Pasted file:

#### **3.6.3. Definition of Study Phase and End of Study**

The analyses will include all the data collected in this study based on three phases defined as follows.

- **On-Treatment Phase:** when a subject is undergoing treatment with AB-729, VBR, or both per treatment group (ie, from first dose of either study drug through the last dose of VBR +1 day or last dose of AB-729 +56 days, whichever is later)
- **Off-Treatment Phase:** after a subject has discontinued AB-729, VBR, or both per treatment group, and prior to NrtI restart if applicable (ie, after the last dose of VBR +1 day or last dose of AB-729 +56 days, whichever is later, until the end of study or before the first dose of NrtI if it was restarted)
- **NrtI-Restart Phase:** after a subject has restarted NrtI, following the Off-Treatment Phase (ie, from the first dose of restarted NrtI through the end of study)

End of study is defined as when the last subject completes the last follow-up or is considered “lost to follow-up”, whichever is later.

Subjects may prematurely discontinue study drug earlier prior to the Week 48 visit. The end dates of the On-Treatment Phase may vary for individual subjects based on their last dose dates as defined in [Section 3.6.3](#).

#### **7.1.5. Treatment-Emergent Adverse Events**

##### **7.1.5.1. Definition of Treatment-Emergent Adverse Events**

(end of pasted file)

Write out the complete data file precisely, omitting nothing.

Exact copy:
#### **3.6.3. Definition of Study Phase and End of Study**

The analyses will include all the data collected in this study based on three phases defined as follows.

- **On-Treatment Phase:** when a subject is undergoing treatment with AB-729, VBR, or both per treatment group (ie, from first dose of either study drug through the last dose of VBR +1 day or last dose of AB-729 +56 days, whichever is later)
- **Off-Treatment Phase:** after a subject has discontinued AB-729, VBR, or both per treatment group, and prior to NrtI restart if applicable (ie, after the last dose of VBR +1 day or last dose of AB-729 +56 days, whichever is later, until the end of study or before the first dose of NrtI if it was restarted)
- **NrtI-Restart Phase:** after a subject has restarted NrtI, following the Off-Treatment Phase (ie, from the first dose of restarted NrtI through the end of study)

End of study is defined as when the last subject completes the last follow-up or is considered “lost to follow-up”, whichever is later.

Subjects may prematurely discontinue study drug earlier prior to the Week 48 visit. The end dates of the On-Treatment Phase may vary for individual subjects based on their last dose dates as defined in [Section 3.6.3](#).

#### **7.1.5. Treatment-Emergent Adverse Events**

##### **7.1.5.1. Definition of Treatment-Emergent Adverse Events**